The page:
Protectin DX Found to Reverse Fibrotic Process in Mice with Lung Fibrosis

Protectin DX Found to Reverse Fibrotic Process in Mice with Lung Fibrosis

Results from a preclinical study showed that treatment with a fatty acid molecule called protectin DX (PDX) could resolve several key features of lung fibrosis in mice.

The results were published in a study titled “Posttreatment with Protectin DX ameliorates bleomycin-induced pulmonary fibrosis and lung dysfunction in mice” in the journal Scientific Reports. This report demonstrates the therapeutic potential of PDX against fibrotic processes.

PDX is a fat molecule that belongs to a class of fatty acids known as specialized pro-resolving mediators. This class of molecules has very important signaling properties with a major role in inflammation resolution.

With potent anti-inflammatory activity and the capacity to modulate immune system cells response, specialized pro-resolving mediators such as PDX are attractive therapeutic tools for the treatment of inflammatory medical conditions.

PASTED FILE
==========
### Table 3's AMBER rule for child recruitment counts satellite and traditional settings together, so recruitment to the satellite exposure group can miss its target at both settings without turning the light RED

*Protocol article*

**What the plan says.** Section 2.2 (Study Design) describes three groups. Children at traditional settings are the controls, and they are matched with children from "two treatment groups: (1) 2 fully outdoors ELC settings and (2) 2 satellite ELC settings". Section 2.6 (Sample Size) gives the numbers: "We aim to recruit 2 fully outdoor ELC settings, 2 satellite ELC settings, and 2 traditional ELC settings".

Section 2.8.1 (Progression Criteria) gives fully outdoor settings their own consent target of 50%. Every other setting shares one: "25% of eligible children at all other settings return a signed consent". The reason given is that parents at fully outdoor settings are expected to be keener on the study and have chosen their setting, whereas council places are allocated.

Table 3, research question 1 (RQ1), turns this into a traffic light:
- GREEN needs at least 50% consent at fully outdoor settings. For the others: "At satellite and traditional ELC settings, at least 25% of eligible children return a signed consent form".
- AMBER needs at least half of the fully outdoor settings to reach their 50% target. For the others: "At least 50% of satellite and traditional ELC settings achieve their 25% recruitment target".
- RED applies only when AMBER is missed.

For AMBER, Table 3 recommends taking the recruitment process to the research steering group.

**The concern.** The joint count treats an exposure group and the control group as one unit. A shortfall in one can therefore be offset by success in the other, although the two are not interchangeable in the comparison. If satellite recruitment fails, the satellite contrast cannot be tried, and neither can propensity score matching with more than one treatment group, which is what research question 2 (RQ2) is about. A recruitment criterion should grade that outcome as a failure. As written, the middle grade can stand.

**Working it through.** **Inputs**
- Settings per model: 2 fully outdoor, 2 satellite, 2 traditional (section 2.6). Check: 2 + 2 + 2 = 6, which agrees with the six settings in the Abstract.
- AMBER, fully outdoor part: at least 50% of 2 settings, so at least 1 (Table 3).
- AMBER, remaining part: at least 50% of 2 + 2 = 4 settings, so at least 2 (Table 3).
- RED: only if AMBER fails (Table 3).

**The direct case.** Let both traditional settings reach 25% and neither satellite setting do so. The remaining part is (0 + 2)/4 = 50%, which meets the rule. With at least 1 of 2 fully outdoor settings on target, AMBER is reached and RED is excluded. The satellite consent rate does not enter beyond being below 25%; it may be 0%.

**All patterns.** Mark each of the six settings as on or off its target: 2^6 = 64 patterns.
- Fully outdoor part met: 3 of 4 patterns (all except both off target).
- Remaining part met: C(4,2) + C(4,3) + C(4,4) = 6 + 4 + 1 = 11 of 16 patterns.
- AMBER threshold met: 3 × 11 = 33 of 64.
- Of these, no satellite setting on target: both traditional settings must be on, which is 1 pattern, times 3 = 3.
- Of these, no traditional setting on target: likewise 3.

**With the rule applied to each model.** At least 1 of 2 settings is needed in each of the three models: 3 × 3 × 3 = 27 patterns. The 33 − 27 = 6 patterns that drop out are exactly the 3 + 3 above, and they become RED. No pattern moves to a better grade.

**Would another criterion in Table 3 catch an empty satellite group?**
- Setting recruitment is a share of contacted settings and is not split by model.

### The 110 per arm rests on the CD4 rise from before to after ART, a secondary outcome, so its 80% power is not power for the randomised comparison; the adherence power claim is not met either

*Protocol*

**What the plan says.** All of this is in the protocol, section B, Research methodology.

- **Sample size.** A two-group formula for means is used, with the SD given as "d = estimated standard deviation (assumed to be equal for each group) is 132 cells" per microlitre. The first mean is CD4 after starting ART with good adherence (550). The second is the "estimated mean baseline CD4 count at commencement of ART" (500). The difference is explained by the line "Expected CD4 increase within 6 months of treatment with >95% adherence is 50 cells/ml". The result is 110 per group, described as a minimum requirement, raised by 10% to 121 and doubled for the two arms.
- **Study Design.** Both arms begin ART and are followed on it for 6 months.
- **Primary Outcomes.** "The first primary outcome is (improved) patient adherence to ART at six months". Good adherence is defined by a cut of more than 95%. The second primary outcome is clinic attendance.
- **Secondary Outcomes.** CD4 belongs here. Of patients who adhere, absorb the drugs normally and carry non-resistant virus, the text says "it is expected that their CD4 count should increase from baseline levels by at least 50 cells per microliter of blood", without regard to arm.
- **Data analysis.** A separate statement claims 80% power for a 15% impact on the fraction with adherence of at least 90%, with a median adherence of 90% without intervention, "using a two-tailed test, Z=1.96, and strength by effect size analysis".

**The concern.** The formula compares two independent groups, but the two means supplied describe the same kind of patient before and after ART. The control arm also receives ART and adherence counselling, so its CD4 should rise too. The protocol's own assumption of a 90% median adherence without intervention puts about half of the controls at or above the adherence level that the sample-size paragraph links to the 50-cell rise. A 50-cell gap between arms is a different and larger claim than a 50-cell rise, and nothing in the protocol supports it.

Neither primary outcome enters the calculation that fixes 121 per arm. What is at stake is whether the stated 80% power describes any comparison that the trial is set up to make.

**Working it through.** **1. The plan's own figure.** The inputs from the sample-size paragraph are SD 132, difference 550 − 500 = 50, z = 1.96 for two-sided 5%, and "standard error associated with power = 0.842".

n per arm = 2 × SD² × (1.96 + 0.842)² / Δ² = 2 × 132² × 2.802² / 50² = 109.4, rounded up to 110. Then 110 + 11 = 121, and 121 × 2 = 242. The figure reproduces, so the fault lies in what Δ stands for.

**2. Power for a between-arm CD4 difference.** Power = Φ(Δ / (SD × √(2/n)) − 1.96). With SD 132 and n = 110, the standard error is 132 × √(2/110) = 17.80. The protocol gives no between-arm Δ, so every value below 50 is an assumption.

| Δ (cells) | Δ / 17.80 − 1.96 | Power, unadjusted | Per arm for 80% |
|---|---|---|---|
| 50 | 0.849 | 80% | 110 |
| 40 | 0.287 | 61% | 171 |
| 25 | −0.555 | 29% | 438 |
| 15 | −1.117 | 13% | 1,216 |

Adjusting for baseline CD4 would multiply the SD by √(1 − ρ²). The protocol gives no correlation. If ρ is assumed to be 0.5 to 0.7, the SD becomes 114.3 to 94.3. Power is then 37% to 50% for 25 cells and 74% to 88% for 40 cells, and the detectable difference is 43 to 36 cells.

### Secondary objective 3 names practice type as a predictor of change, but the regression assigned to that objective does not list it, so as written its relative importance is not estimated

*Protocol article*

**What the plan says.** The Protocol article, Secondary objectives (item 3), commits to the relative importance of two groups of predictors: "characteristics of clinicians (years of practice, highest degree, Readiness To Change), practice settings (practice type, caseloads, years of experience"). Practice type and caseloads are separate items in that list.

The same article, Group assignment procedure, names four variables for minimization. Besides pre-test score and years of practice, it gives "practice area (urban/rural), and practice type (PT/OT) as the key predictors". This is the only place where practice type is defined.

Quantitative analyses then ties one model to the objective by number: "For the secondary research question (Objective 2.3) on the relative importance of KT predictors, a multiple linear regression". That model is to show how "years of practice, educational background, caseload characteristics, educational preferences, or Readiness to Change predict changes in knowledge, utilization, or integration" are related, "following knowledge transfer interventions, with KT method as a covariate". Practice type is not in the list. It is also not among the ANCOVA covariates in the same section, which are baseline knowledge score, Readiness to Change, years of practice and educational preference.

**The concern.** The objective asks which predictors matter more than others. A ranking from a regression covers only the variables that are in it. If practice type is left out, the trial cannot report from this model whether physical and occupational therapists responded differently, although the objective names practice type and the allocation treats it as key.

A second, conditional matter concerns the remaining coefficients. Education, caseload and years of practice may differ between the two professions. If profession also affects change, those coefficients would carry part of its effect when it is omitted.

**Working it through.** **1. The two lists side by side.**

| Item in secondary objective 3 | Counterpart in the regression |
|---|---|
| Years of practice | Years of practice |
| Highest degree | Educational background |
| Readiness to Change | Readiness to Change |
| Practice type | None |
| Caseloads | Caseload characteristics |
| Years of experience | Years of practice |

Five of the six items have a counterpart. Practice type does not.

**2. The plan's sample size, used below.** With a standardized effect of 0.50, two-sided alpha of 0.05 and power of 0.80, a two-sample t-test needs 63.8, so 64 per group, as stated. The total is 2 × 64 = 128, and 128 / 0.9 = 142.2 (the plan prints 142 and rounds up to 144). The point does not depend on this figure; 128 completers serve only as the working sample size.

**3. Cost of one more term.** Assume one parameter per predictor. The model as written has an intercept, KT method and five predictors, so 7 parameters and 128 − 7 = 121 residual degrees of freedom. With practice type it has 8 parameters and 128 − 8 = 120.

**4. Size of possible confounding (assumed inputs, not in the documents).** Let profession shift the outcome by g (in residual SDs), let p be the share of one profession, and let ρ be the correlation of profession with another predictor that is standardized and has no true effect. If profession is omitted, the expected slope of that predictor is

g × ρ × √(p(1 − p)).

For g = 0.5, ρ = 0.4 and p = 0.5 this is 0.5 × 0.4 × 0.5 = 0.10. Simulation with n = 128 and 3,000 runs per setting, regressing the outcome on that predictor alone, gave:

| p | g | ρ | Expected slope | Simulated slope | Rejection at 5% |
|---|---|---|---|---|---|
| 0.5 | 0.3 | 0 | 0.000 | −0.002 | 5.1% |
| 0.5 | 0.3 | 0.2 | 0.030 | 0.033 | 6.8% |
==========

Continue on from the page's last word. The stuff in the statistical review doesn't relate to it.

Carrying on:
In the current study, the authors evaluated the beneficial effects of PDX on mouse models of lung fibrosis.

Treatment with PDX after lung fibrosis in mice was shown to efficiently reduce infiltration of inflammatory cells, destruction of lung structure, and deposition of collagen fibers, all key features of fibrosis.

In addition, activity in the lungs of pro-inflammatory proteins such as IL- 1β, IL-17, TNF-α, and TGF-β was found to be significantly reduced upon PDX treatment, compared to levels found in untreated mice.

Besides these beneficial effects at the molecular level of the fibrotic process, treatment with PDX also showed potential therapeutic benefits in long-term outcome effects. Treatment not only improved the respiratory capacity and overall blood oxygenation of mice, it also prolonged their live span.

Overall, these findings showed that post-treatment with PDX could improve and reverse pulmonary fibrosis as well as lung function in mice, suggesting that PDX might be a potential therapeutic tool for fibrotic lung diseases.

“These data have significant implications for future efforts in developing an efficient therapeutic strategy for treating lung fibrosis by targeting PDX actions,” researchers wrote.

Post-treatment strategy is essential to patients with fibrosis, they said.

More studies are needed to fully understand the underlying mechanism of action of PDX and its therapeutic effects in lung fibrosis.


    • Alice Melão says:

      These findings are still under preclinical studies. Many safety and efficacy questions need to be answered before moving towards trials in Humans.

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